August stock gains may not hold in September
Unemployment is expected to top 10 percent before the end of the year. Commercial real estate markets may be the next thing to implode the balance sheets of the nation's financial institutions. Cash for Clunkers boosted the automotive industry prompting the Big Three and its competitors to do something unthinkable even a few months ago -- recall laid off workers and increase production. But hope for a better tomorrow is what keeps Wall Street humming. Following the recent tumultuous market, any gains are lapped up by shell-shocked investors too frightened to even open up their brokerage statements. August's performance was not good enough to answer the skeptics nor bad enough to shatter the faith of the optimists who have been pushing returns up since March. Both the Dow Jones industrial average and the S&P 500 squeezed out gains of about three percent. The tech-heavy Nasdaq Composite Index gained 1.5 percent.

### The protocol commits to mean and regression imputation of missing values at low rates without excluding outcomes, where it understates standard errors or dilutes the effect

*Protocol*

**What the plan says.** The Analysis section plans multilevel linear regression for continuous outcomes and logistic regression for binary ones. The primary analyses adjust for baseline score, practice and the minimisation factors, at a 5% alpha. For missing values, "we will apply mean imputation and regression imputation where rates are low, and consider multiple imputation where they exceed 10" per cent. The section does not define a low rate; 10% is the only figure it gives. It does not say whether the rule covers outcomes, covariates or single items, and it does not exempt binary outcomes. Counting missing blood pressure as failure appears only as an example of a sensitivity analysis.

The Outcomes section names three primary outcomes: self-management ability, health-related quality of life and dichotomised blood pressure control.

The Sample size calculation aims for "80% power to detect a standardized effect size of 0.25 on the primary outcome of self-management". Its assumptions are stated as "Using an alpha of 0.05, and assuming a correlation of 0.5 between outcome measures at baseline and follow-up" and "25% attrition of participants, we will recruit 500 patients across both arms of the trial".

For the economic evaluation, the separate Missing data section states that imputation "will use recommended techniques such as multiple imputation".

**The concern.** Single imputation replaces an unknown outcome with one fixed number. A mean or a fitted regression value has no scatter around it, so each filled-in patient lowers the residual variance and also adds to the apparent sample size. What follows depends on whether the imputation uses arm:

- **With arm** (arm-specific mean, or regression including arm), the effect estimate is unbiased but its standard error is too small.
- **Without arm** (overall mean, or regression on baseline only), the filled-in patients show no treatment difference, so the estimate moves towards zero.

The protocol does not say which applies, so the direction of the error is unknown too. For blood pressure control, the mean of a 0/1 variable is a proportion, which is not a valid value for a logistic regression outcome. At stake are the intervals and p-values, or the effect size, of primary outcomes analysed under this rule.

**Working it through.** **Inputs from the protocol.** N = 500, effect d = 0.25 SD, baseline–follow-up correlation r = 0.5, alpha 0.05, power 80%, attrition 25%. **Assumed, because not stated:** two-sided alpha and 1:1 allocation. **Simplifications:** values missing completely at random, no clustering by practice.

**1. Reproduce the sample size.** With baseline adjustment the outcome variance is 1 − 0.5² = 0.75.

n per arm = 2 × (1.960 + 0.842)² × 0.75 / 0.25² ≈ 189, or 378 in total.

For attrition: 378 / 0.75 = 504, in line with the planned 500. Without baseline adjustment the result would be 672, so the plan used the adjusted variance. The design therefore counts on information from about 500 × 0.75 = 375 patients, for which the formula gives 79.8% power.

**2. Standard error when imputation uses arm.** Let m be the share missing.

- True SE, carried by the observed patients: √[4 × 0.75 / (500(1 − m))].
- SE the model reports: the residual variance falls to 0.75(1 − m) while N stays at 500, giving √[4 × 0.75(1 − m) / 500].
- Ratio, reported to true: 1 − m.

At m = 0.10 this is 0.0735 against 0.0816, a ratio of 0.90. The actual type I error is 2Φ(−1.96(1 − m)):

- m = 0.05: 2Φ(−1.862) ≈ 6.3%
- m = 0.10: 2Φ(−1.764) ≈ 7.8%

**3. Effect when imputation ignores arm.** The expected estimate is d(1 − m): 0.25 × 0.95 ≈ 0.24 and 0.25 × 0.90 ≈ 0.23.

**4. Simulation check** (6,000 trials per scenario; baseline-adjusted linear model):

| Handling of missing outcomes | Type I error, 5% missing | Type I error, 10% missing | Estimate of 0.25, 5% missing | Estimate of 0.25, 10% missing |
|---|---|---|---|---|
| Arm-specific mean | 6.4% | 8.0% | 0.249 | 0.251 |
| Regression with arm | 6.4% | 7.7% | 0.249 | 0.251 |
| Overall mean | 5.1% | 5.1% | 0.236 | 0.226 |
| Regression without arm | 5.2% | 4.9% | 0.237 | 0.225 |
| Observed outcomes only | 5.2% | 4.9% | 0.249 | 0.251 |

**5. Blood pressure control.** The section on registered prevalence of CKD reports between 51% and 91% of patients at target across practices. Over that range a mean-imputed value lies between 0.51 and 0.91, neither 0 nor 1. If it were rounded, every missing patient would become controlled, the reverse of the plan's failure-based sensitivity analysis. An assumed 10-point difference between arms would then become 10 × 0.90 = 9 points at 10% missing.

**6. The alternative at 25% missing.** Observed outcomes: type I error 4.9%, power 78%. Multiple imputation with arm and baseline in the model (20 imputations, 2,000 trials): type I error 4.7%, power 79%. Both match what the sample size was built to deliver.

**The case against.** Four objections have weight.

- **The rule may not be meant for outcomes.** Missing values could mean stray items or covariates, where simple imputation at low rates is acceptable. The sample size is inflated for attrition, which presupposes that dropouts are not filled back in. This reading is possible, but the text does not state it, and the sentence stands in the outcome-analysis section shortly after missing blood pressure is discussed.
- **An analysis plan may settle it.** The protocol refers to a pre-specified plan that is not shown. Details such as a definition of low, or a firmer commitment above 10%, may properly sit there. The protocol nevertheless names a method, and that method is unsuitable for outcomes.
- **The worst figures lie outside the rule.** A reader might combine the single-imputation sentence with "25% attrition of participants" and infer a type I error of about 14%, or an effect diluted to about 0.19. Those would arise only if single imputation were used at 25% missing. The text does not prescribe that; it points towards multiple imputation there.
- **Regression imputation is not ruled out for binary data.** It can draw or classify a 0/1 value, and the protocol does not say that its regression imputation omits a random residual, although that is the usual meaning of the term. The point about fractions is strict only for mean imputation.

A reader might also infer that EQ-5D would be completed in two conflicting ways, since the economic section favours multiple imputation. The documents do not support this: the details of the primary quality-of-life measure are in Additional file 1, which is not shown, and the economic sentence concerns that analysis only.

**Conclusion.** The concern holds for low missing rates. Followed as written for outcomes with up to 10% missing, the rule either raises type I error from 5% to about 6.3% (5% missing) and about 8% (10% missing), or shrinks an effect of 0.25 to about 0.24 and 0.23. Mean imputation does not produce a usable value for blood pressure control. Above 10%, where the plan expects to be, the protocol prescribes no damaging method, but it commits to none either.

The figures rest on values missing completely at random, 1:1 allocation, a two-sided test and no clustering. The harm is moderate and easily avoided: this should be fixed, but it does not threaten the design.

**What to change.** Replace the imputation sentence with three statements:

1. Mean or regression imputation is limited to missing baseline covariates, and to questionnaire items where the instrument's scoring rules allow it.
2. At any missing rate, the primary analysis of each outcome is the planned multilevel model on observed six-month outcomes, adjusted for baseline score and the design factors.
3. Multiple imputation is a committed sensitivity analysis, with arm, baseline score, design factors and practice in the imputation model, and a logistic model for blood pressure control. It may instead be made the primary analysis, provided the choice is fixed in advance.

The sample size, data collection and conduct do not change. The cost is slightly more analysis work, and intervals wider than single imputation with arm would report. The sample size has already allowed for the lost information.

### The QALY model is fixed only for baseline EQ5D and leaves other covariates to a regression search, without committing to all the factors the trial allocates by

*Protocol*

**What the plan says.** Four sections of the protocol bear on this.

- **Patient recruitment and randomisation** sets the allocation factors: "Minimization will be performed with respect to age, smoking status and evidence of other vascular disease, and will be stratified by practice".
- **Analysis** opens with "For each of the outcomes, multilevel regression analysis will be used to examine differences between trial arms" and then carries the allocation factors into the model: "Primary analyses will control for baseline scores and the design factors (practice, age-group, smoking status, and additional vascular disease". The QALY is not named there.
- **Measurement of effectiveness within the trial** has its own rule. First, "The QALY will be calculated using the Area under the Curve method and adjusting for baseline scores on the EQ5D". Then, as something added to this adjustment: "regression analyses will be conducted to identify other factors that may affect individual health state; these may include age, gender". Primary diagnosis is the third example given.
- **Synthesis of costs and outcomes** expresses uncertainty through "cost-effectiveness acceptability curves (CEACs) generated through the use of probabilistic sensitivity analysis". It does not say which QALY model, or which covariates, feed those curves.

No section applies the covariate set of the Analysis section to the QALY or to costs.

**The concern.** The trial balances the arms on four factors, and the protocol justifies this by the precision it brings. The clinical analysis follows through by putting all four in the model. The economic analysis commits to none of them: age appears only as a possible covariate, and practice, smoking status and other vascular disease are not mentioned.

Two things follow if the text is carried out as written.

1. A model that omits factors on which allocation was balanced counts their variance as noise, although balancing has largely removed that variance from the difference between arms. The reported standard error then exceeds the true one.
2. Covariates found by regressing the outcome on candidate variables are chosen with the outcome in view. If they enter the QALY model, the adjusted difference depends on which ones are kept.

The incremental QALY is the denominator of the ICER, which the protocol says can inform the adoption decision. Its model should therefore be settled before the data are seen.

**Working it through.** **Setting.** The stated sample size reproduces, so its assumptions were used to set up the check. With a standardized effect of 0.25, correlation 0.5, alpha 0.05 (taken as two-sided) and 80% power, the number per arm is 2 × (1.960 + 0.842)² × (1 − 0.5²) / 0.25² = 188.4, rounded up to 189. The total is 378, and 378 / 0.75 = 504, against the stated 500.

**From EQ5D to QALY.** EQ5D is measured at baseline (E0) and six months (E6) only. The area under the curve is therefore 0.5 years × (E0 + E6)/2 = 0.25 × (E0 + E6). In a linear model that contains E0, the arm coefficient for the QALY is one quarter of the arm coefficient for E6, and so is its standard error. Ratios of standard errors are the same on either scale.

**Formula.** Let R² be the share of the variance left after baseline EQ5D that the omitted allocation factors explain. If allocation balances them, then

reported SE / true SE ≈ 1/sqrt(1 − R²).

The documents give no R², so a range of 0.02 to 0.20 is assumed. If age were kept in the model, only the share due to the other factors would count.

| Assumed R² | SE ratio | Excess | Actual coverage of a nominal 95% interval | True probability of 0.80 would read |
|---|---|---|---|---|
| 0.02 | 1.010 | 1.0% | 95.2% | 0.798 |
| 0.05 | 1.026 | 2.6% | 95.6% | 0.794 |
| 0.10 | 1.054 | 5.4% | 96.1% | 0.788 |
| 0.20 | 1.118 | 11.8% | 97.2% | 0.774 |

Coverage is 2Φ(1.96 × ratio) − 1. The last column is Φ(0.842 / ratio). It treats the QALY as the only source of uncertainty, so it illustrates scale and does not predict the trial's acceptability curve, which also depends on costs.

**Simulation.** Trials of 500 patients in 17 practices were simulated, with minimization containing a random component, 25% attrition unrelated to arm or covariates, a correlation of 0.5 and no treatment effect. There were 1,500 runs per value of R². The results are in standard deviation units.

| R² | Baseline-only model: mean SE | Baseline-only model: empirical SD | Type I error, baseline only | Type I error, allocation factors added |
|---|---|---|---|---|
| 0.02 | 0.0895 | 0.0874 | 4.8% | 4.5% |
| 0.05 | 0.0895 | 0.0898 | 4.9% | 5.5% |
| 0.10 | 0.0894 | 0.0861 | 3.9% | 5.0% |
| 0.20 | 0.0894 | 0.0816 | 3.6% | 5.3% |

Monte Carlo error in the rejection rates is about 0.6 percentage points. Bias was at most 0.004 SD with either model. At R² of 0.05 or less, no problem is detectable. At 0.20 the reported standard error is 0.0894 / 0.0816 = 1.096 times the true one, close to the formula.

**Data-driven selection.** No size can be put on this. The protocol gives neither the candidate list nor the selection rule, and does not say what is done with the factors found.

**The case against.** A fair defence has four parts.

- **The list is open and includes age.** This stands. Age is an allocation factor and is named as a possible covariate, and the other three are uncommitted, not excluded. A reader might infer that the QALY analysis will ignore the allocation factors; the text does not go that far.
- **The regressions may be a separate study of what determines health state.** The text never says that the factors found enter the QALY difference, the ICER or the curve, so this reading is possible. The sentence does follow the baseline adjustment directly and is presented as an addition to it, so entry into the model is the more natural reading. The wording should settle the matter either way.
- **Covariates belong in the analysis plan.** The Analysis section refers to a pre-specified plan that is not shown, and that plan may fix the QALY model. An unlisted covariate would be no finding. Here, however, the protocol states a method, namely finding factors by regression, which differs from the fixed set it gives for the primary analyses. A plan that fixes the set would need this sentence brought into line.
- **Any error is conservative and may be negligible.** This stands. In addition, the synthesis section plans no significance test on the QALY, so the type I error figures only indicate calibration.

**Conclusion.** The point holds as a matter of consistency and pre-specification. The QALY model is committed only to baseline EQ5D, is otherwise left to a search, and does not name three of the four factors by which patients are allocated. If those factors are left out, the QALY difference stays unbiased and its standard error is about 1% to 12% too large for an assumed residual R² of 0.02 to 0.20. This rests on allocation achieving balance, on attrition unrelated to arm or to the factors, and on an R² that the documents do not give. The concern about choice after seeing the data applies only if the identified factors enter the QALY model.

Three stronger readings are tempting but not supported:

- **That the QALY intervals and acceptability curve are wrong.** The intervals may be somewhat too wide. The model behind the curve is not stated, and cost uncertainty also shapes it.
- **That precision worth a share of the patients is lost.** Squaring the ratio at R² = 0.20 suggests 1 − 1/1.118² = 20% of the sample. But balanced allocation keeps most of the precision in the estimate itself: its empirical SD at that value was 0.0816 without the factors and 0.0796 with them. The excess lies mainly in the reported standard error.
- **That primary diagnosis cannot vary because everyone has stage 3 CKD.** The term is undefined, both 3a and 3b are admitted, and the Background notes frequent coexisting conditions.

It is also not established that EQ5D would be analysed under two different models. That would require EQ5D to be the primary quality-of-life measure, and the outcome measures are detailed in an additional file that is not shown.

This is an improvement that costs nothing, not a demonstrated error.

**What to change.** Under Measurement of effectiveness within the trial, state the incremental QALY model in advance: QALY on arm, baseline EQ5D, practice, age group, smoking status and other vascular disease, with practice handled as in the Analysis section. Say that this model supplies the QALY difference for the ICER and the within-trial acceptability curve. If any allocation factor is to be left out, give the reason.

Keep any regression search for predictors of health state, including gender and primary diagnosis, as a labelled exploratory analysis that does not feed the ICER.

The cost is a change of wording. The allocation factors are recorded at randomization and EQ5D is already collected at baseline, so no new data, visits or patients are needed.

Steve Bleiberg, head of global asset allocation at Legg Mason Inc. (LM), is none too impressed. "We have been kind of trading sideways," he said in an interview with DailyFinance. " The drop in earnings has probably run its course. We are in a bottoming process."
Many pundits have predicted that the economy will climb out of the recession in the second half of the year. Bleiberg, though, urges investors to keep their expectations modest about any economic recovery. Some experts have cautioned that many people will not notice any difference -- at least at first.
"So far they (economic data points) not even coming close to where they were a year ago," Bleiberg said. "There is a huge amount of ground to be made up."
By the time of the collapse of Lehman Brothers last year, investors were already in a bear market. Housing, though getting better, still continues to struggle as many cash-strapped homeowners with modified mortgages have trouble making their payment.
More bad news may be coming in September.
"September is historically the worst month for U.S. stocks, with the benchmark index losing 1.3 percent on average since 1928, according to data compiled by Bloomberg," according to the news service.